(Bloomberg) — Economists at Goldman Sachs expect the Federal Reserve to start cutting interest rates by the end of next June, with a gradual quarterly pace of cuts starting from that point.
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“The cuts in our forecasts are driven by this desire to normalize the money rate from a constrained level once inflation approaches the target,” Goldman economists including Jan Hatzius and David Merkel wrote in a note dated Sunday.
Right now, the Goldman team is cutting interest rates to begin in the second quarter of 2024. The rate-setting Federal Open Market Committee is expected to edge higher next month, concluding at its November meeting that “the underlying inflation trend has slowed enough to make The final height is not necessary.
“Normalization is not a particularly pressing driver for a cut, which is why we also see a significant risk that the FOMC will stick around instead,” Goldman economists wrote. “We’re setting up 25 basis points of cuts each quarter but we’re not sure about the pace.”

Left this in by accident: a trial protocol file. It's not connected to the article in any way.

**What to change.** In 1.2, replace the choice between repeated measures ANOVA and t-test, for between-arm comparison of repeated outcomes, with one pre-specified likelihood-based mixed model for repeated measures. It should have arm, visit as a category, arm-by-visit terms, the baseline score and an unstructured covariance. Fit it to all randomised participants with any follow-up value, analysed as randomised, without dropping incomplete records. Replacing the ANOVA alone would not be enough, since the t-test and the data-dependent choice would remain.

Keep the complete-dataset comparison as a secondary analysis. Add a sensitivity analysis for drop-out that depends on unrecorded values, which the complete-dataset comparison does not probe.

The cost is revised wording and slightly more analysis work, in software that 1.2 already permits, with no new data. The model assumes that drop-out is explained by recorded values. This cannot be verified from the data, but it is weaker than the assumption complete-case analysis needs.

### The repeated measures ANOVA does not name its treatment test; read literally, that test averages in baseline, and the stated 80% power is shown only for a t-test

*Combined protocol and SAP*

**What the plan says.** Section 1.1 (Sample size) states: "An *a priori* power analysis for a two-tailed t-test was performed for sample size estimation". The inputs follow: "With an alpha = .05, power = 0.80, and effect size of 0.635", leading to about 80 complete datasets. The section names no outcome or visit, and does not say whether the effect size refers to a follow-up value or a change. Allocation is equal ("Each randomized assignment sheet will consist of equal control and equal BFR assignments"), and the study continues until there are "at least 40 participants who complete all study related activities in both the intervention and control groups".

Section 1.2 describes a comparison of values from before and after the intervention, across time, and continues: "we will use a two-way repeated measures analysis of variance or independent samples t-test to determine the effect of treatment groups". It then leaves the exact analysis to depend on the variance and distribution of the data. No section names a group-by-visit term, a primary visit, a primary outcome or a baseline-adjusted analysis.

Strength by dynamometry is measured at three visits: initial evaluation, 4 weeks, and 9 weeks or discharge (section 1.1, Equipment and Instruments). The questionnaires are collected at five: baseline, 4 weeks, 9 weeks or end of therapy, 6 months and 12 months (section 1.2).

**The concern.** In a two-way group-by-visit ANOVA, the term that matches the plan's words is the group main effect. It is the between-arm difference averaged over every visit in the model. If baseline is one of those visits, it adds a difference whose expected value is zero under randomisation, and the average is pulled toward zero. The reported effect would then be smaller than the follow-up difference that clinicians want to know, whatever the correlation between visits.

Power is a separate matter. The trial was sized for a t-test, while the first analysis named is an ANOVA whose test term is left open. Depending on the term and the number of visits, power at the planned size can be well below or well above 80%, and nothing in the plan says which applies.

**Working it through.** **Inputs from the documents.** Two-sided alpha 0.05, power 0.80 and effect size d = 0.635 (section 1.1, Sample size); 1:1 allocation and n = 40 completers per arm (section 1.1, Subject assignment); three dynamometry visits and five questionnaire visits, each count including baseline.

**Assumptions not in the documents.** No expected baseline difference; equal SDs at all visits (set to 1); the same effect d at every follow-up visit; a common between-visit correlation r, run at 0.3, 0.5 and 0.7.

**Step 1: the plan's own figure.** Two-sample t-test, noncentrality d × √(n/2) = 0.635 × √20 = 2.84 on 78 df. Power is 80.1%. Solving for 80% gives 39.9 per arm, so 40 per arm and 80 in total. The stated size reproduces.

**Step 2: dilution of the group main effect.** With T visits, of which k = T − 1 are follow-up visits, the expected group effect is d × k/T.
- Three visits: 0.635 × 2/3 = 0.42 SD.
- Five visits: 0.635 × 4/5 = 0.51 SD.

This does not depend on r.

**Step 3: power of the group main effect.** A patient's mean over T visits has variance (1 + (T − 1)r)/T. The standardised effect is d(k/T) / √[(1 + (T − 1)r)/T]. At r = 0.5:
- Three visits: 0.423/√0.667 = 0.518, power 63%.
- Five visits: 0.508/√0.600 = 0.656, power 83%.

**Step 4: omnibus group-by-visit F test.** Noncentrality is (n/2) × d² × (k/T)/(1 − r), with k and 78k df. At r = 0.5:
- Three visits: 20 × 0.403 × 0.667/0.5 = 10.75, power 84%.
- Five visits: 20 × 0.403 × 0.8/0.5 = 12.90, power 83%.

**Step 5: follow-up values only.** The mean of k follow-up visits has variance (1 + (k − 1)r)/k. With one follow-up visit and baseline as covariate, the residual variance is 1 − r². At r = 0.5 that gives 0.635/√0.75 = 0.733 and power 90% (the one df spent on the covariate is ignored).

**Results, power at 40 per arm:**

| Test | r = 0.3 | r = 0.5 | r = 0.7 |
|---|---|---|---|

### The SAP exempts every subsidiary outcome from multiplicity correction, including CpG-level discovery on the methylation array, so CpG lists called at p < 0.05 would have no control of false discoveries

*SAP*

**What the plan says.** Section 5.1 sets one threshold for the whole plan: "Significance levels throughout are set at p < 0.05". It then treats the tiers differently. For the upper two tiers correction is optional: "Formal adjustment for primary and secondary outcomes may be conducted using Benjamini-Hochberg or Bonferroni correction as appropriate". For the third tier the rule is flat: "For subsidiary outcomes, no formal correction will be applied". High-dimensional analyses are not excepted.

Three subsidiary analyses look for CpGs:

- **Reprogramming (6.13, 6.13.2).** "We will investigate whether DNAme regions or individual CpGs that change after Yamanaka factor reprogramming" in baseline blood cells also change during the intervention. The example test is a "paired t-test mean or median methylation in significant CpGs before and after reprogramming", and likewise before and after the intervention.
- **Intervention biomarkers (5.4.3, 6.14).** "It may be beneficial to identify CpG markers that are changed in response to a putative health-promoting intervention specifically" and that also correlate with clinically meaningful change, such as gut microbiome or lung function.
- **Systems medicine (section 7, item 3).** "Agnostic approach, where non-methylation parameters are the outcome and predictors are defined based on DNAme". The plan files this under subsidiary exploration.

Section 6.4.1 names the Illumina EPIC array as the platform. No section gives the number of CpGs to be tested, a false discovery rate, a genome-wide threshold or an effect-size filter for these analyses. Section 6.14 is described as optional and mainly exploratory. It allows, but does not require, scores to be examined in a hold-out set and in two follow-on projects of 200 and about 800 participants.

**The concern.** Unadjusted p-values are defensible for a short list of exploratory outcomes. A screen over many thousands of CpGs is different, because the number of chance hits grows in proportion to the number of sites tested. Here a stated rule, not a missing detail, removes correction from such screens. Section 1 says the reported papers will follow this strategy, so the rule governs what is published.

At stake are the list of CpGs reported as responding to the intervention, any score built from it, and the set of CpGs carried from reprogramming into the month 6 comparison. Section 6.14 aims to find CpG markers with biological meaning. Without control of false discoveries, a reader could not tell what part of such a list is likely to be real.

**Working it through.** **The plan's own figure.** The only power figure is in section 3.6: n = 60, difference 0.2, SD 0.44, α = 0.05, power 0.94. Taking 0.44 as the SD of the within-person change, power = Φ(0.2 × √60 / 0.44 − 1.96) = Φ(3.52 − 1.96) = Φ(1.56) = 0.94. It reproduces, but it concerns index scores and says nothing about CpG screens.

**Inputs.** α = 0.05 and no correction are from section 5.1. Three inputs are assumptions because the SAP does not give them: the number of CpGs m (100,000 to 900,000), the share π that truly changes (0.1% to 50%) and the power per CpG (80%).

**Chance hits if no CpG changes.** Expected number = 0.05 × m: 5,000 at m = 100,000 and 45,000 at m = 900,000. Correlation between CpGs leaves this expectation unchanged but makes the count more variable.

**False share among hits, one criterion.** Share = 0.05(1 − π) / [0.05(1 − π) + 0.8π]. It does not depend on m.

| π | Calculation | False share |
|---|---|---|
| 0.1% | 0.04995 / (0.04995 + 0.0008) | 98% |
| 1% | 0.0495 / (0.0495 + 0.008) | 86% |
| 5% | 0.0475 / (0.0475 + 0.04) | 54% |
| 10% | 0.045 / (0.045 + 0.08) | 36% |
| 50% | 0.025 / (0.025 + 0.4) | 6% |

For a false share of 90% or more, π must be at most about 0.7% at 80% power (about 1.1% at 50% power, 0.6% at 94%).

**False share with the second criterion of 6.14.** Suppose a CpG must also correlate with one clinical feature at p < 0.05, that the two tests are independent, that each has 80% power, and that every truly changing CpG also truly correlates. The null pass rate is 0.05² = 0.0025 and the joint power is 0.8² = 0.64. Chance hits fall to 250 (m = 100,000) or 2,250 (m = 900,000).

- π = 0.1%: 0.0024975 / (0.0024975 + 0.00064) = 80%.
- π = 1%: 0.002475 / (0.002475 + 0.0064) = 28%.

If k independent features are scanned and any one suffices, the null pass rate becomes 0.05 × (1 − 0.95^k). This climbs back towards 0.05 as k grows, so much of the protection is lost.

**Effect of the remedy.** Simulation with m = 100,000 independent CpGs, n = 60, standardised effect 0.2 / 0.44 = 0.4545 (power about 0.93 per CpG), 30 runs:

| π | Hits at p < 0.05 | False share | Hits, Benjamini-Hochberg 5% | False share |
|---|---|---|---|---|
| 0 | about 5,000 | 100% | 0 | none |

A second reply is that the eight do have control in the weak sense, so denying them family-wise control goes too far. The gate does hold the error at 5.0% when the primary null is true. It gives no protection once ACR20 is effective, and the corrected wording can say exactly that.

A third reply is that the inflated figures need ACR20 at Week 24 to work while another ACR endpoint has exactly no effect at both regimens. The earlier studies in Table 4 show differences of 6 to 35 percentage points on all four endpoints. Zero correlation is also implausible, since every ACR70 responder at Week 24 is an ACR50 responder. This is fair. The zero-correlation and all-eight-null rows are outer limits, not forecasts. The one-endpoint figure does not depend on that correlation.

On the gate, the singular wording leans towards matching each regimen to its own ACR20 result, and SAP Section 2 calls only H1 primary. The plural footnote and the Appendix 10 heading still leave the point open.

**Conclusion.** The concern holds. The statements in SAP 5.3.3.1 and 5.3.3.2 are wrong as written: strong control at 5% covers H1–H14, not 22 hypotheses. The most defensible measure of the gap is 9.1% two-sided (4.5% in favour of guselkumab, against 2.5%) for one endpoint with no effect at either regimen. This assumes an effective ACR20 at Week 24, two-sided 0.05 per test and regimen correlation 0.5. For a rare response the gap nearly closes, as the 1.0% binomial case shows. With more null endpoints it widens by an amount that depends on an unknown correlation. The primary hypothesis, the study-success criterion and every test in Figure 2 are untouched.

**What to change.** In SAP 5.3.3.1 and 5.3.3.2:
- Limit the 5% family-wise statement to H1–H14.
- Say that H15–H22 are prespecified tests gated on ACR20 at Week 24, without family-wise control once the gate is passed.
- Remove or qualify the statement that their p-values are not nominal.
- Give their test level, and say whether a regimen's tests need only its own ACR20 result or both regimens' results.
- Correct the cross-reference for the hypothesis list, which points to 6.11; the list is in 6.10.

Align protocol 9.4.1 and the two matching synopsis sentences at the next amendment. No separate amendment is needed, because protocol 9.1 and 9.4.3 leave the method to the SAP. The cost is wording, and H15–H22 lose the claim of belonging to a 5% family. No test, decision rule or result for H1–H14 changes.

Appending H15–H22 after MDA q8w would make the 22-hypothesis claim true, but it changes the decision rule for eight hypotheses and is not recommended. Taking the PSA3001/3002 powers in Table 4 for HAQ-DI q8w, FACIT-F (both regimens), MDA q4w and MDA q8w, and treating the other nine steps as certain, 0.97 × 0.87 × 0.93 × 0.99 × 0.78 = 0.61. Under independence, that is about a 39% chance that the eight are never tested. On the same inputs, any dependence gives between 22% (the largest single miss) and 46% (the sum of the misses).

Last week, data showed that US inflation rose at a slower-than-expected rate of 3.2%, with the core CPI – which excludes energy and food costs – at an annualized pace of 4.7%.
Fed policy makers began in March 2022 to increase their target for the benchmark rate to a range of 5.25% to 5.5%.
“We expect the money rate to eventually stabilize at 3-3.25%,” the Goldman team wrote.
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